For example, in a system maintenance project you might outsource the less serious fixes first, keeping the more severe problems in-house until the offshore team is up to speed. For a call center, you could phase in the work by sending them e-mail first, then overflow calls, then weekend calls or a particular queue, and finally all first-tier calls.

Culture Shock
With non-native English speakers, and sometimes even with native English speakers, communication problems may arise. After all, misunderstandings occur between members of the same household and co-workers in the same office, so it's not surprising that people talking over long distances and across cultures, without the benefit of face-to-face interaction, will sometimes fail to understand one another.
You should be aware of the potential for misunderstanding, and take steps to keep it from becoming a problem. Make sure the outsourcer you choose has trained its staff in communicating with American and European organizations. Employees who will be speaking to the public, such as customer service representatives, can be trained to speak slowly and clearly, so that unfamiliar accents won't get in the way of communication, and to use speech patterns like those of the people they are speaking with. They can also be trained to follow the standards of etiquette that prevail among the population they speak to.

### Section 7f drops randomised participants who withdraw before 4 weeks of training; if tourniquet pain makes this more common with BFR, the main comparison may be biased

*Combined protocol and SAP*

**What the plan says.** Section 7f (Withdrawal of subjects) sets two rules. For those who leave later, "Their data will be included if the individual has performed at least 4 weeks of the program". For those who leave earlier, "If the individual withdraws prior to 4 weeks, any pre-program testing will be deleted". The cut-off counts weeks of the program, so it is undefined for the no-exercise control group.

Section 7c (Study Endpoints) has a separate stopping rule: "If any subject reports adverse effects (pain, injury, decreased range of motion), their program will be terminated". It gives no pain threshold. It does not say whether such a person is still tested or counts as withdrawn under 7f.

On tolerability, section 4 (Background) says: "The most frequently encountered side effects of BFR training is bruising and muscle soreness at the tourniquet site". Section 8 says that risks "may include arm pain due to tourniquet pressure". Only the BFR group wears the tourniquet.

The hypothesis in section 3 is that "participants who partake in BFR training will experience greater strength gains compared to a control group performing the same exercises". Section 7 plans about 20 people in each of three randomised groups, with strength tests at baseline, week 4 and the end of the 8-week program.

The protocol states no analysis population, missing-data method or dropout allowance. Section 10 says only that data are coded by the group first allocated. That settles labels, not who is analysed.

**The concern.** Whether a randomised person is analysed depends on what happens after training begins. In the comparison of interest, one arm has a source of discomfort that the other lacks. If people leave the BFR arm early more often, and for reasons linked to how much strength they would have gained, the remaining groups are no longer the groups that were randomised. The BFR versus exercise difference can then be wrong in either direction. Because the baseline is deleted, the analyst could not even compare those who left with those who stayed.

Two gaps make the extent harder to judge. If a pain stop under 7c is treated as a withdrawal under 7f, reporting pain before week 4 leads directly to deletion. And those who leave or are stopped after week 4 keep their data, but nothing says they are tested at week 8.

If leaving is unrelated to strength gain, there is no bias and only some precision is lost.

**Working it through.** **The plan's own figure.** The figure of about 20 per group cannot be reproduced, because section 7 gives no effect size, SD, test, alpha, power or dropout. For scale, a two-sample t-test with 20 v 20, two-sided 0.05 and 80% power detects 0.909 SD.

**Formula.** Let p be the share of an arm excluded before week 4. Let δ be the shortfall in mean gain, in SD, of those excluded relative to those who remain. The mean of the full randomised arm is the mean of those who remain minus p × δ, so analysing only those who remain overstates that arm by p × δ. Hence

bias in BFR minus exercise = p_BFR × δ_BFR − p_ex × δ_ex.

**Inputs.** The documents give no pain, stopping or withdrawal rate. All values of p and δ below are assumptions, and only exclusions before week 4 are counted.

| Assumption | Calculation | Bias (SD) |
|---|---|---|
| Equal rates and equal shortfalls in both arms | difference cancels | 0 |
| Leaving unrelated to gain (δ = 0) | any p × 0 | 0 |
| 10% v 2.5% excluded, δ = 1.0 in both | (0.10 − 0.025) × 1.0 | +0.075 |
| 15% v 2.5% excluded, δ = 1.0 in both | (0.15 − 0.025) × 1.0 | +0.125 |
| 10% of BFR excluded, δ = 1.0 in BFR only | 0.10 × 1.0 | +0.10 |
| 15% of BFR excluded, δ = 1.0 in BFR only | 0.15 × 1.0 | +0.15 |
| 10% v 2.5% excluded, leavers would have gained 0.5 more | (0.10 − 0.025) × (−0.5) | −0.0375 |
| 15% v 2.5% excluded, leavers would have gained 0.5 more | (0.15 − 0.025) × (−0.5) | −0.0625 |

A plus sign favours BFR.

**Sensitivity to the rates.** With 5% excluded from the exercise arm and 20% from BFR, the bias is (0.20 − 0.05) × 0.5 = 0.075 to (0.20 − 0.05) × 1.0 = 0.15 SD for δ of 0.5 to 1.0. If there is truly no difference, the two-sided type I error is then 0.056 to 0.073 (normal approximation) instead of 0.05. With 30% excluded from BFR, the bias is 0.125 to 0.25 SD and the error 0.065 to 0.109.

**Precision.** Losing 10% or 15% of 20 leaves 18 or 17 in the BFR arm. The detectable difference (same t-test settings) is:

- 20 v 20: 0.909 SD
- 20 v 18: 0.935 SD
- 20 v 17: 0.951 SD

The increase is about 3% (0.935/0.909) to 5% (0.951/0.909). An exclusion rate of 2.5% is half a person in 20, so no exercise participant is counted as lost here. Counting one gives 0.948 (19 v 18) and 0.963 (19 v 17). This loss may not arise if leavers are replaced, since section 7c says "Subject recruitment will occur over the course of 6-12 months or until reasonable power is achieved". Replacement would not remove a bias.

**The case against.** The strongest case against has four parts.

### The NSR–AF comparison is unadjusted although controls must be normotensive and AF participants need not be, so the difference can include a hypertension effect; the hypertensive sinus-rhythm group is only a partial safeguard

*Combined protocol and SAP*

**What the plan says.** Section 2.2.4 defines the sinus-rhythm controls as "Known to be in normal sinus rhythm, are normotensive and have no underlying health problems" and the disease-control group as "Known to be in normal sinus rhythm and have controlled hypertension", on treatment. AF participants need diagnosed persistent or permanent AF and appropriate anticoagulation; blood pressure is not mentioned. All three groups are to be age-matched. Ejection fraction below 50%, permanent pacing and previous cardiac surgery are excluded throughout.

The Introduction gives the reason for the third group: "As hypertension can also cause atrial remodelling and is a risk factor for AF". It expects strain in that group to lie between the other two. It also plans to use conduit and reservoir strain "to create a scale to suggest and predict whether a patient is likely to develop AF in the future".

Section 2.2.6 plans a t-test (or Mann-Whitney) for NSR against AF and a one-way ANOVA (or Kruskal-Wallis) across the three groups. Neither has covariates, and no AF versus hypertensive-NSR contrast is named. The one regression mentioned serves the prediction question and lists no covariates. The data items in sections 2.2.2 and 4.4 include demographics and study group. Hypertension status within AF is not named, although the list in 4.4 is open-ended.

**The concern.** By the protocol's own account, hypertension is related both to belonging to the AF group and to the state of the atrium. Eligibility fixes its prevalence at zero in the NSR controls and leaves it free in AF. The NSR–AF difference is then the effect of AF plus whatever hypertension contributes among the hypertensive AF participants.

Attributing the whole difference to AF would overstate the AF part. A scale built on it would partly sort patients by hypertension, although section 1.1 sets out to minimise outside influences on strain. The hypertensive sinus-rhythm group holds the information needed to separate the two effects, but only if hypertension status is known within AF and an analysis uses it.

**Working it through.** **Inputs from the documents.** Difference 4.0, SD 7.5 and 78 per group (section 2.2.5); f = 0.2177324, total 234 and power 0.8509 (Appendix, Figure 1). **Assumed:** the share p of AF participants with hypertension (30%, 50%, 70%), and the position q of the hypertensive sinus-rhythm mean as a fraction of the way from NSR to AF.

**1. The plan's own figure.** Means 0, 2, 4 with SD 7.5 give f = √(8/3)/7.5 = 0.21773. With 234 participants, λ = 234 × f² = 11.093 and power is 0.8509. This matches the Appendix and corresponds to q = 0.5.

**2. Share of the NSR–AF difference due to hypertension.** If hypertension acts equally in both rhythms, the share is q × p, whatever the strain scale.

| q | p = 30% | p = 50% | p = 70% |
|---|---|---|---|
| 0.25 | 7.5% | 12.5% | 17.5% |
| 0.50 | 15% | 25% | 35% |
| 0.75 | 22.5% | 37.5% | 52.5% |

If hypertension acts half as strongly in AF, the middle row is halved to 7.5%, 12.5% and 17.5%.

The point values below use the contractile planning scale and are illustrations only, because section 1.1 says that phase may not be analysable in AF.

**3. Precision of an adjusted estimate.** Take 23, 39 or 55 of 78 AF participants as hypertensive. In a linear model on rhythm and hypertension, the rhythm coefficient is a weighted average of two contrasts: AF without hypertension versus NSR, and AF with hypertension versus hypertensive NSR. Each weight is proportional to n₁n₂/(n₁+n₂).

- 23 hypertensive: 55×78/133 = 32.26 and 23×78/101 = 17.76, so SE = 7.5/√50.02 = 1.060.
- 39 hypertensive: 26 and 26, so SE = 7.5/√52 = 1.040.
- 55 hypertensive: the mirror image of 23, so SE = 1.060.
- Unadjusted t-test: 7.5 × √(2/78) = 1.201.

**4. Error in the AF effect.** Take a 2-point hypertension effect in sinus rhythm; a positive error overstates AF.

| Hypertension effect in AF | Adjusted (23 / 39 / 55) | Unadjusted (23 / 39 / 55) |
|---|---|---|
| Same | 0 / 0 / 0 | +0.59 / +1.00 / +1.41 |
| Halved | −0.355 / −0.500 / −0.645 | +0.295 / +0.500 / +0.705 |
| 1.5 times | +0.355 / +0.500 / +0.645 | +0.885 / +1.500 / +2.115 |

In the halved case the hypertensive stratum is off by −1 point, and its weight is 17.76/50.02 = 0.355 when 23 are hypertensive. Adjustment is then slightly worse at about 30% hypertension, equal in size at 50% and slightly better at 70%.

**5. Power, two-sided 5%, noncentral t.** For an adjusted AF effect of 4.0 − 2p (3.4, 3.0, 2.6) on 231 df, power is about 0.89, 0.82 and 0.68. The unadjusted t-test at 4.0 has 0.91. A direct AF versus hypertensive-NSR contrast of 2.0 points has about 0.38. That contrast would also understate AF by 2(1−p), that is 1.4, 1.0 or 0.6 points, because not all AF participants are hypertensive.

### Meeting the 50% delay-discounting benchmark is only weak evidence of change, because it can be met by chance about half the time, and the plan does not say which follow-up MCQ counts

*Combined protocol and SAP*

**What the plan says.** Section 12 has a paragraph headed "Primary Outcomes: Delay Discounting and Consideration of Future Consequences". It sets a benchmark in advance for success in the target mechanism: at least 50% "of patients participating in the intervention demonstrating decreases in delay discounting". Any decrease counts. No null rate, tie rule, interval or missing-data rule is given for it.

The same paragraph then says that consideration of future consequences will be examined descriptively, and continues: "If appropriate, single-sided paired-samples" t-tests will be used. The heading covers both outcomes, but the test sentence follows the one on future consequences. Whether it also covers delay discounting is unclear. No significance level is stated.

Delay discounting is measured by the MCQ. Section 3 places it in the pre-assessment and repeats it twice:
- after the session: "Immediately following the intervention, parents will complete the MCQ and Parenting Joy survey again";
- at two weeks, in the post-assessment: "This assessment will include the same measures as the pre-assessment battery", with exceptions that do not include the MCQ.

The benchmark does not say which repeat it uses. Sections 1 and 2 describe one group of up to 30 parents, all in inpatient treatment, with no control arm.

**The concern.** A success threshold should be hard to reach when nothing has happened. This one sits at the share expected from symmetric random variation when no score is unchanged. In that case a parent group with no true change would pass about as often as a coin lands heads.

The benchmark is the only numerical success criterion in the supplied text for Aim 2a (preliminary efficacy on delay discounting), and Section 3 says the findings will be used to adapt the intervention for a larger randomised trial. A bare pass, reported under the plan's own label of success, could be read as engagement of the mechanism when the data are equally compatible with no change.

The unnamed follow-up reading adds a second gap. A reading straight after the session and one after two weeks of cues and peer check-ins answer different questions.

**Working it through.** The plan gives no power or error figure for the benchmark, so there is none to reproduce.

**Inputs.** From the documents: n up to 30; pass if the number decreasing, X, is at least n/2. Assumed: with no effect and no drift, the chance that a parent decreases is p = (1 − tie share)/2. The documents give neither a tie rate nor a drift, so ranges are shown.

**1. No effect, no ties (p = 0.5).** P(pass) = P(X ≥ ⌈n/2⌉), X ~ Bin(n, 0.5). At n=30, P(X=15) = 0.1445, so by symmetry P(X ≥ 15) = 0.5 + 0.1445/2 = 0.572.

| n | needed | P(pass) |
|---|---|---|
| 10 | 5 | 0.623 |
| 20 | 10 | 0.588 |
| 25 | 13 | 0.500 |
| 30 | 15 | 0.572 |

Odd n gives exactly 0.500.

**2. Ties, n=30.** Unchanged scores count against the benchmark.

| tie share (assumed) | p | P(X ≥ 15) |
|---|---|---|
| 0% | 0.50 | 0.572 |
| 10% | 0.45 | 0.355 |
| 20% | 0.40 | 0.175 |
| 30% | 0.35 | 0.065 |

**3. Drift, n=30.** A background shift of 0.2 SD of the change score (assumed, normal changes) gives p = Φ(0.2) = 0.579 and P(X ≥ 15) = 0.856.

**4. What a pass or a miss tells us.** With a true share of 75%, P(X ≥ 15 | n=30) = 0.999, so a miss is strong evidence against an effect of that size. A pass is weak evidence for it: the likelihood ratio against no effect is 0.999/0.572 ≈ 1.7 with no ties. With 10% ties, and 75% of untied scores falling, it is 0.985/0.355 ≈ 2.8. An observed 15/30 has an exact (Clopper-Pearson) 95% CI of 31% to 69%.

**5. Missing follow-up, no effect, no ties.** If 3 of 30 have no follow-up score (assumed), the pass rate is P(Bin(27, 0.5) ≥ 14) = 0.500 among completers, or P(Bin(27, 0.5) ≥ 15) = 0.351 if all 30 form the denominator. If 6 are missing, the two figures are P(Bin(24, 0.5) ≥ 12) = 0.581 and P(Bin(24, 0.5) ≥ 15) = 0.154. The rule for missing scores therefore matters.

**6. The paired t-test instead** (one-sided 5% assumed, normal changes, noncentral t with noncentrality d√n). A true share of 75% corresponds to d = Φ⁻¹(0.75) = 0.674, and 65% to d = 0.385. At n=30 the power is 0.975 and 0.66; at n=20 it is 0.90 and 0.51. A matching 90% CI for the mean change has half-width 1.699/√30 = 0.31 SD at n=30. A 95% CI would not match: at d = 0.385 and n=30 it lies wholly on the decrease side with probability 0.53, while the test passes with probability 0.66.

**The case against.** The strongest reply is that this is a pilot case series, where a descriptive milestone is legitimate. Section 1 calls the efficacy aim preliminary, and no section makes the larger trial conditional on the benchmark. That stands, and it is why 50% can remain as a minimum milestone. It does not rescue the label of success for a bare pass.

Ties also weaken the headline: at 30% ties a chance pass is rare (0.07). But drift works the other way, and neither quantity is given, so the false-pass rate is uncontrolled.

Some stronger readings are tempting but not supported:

You'll need to give specific instructions about how you want outsourcer employees to answer the telephone and address customers or colleagues. There may also be expressions or inflections you want them to avoid. In general, a customer calling an offshore call center shouldn't have to think about where the person on the other end of the telephone is located.
In systems development or maintenance, where fewer people are involved in communication, accents and speech patterns tend to be less of a problem. However, cultural gaps can still lead to misunderstandings. For example, people in different countries may have different expectations about meeting deadlines. 'Tomorrow' can mean several different things in different places. You need to be explicit about what your expectations are.
In today's difficult economic times, with businesses struggling to survive, you need foresight in order to grow and thrive. But foresight alone isn't enough; innovative measures are needed, too. While outsourcing CRM services isn't the right choice for every company, it can add a powerful boost to productivity as long as it is instituted, implemented and managed with care. Taking the time and effort to fully develop your outsourcing plan before putting it into effect can move you from foresight to foreshore.

Richard Earley of Covansys Corp. (www.covansys.com) has been developing and delivering integrated solutions for over a decade and has a history of experience in enterprise development, marketing, sales and operations/practice management. Originally operating as a management consultant for large call centers, he was then involved in the early adoption of CRM applications and business telecommunications, developing and operating customized programs for government, health care and call center markets. Earley subsequently joined an international consulting firm where he has filled many roles including director of the National CRM Practice and is the moderator of the Any Answers discussion forum (www.crm-forum.com/anyanswers), a source of information written by CRM professionals for CRM professionals.

The author may be reached for comment at [email protected]